Let me come out and say a statement that is going to piss off a lot of people: powerlifting was NEVER about getting stronger.  Not once, in the history of powerlifting’s existence, has it EVER been a sport about getting stronger.  Powerlifting is about getting the highest total possible on 3 lifts.  Getting stronger HELPS in powerlifting, but so does getting stronger help in American football, boxing, wrestling, basketball, swimming, etc.  Because powerlifting has people specifically lifting weights, we interpret it to mean it’s a sport solely about strength, but this is simply confusing the effect for the cause.  Powerlifters lift weights as part of their competition, but it is still fundamentally a sport/game with a goal of winning.  This is why, in some cases, the strongest person at the meet DID NOT WIN.

How can I say this?  It’s a strength sport, no?  Yes, but it’s a SPORT, and strategy, technique and practice will ALWAYS come into play when discussing a sport.  One of the key elements of practice is, of course, frequency and perfection.  Hence, a powerlifter will often perform their competition lifts in their training, and they will do so in a manner where they are practicing to the standards of the sport in the hopes of engraining the correct motor pattern in order to maximize their skill improvement.  This maximized skill translates into more weight moved, because one has become BETTER at moving higher weights; but we all know that BETTER does not mean STRONGER. The powerlifter is playing a game, and they’re playing it to win.  If you are trying to get stronger, don’t play their game.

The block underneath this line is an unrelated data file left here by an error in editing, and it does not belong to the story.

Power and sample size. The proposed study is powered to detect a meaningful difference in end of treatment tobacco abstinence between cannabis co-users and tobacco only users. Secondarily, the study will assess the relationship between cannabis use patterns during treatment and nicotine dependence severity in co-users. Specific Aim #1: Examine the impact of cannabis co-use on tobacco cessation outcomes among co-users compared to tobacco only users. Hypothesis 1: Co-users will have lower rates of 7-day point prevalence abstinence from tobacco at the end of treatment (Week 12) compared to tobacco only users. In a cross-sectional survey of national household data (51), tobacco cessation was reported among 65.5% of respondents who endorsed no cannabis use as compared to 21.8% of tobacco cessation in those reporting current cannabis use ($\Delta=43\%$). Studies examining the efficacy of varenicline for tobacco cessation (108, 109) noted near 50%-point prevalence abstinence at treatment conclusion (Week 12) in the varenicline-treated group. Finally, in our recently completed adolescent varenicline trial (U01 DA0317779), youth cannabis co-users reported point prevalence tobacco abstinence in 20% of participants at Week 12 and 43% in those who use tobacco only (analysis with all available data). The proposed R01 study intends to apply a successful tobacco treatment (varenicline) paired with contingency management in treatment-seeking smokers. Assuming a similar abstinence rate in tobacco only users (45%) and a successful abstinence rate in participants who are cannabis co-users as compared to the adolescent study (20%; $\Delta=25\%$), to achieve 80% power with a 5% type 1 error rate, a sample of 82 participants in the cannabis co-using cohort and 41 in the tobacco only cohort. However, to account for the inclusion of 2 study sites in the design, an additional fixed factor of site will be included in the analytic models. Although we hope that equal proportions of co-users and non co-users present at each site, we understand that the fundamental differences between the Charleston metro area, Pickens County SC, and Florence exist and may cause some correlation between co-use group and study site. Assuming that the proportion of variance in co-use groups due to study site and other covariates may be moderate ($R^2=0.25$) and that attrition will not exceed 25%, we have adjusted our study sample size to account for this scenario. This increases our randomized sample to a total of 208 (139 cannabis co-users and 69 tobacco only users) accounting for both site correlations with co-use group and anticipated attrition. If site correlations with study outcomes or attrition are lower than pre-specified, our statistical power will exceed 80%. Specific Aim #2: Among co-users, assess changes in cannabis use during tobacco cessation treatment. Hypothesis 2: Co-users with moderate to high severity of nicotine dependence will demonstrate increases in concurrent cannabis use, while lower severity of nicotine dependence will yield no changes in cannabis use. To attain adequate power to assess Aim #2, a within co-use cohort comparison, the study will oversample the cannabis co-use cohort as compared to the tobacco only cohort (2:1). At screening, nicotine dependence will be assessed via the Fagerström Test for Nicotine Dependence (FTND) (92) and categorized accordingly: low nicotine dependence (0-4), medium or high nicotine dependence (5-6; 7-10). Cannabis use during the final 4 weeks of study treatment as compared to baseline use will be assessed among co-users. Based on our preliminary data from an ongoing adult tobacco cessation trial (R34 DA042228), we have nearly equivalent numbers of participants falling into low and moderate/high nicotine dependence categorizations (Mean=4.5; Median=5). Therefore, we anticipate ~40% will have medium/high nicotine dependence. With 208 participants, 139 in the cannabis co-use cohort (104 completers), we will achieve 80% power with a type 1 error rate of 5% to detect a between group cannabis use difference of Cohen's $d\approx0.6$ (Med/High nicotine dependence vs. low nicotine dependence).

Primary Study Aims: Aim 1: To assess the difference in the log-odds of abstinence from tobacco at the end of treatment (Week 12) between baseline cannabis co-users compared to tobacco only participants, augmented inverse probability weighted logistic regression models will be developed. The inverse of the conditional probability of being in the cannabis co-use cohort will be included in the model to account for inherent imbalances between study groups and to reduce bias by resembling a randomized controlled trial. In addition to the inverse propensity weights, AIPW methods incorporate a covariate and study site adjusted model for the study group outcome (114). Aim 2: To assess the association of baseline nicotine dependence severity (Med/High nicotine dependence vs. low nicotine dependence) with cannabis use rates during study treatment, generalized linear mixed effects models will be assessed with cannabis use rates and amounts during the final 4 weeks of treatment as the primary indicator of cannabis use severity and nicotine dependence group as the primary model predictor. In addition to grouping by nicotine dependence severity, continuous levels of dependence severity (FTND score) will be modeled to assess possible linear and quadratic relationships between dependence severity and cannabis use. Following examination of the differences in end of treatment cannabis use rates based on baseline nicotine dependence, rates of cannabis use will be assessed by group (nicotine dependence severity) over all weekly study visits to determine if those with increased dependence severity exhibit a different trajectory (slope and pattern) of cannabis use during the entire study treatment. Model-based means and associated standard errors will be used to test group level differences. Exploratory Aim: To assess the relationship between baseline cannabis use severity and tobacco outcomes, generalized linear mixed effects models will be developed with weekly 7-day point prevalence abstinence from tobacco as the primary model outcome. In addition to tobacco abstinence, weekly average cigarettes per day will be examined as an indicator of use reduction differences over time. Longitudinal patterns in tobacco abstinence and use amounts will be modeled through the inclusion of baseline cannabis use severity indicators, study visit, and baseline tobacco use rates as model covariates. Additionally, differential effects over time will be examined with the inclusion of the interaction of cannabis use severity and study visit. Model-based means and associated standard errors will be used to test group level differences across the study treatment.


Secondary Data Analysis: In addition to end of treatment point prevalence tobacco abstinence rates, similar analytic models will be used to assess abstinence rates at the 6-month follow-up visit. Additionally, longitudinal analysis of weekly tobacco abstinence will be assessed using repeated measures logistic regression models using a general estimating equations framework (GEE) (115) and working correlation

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And don't hate the player

New trainees get confused by this.  They see the frequent practice of a powerlifter in their programming, decide they want to train like a powerlifter because they want to “train for strength”, and then are aghast at the notion of only benching, squatting and deadlifting once a week at most.  Surely such infrequent practice won’t allow one to maximize their strength, no?  No!  Once again, we confuse skill for strength here.  If one benches twice a week, they practice the bench twice a week, and twice in that week they train their pecs, shoulders and triceps (yes yes bench nerds; I know there is MORE than that, just stick with me).  If a trainee benches once a week and then does dips the other day a week, they practice bench 1 time and dips 1 time, but they STILL train their pecs, shoulders and triceps twice in that same week as well.  The frequency is the same; the amount of STRENGTH gained can be the same, it is simply the skill that diminishes at one lift in exchange for an opportunity to practice another.  BUT, consider the exchange here; less practice for an opportunity to train the body at different angles and get it stronger IN TOTAL versus in only on specific movement.  Doesn’t that sound more rewarding for a NON-powerlifter, whose goal is to get as big and strong as possible rather than win a powerlifting meet?